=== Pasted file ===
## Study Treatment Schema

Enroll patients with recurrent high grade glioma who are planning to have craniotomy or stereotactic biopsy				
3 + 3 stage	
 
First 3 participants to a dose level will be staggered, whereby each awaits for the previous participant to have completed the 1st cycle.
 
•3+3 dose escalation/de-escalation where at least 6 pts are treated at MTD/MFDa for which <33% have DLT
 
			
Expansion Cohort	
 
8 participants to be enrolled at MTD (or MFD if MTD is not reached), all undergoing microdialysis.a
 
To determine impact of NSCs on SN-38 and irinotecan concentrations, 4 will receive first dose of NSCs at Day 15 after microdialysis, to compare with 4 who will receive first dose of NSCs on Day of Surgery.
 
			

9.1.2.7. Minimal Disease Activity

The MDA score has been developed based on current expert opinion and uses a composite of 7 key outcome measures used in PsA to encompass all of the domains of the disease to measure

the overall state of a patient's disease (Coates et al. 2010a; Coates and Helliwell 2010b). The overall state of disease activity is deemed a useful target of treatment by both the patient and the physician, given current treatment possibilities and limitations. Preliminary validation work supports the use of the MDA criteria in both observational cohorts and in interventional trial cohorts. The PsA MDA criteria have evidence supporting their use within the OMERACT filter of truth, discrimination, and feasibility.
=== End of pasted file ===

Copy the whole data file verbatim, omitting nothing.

## Study Treatment Schema

Enroll patients with recurrent high grade glioma who are planning to have craniotomy or stereotactic biopsy				
3 + 3 stage	
 
First 3 participants to a dose level will be staggered, whereby each awaits for the previous participant to have completed the 1st cycle.
 
•3+3 dose escalation/de-escalation where at least 6 pts are treated at MTD/MFDa for which <33% have DLT
 
			
Expansion Cohort	
 
8 participants to be enrolled at MTD (or MFD if MTD is not reached), all undergoing microdialysis.a
 
To determine impact of NSCs on SN-38 and irinotecan concentrations, 4 will receive first dose of NSCs at Day 15 after microdialysis, to compare with 4 who will receive first dose of NSCs on Day of Surgery.
 
			

9.1.2.7. Minimal Disease Activity

The MDA score has been developed based on current expert opinion and uses a composite of 7 key outcome measures used in PsA to encompass all of the domains of the disease to measure

the overall state of a patient's disease (Coates et al. 2010a; Coates and Helliwell 2010b). The overall state of disease activity is deemed a useful target of treatment by both the patient and the physician, given current treatment possibilities and limitations. Preliminary validation work supports the use of the MDA criteria in both observational cohorts and in interventional trial cohorts. The PsA MDA criteria have evidence supporting their use within the OMERACT filter of truth, discrimination, and feasibility.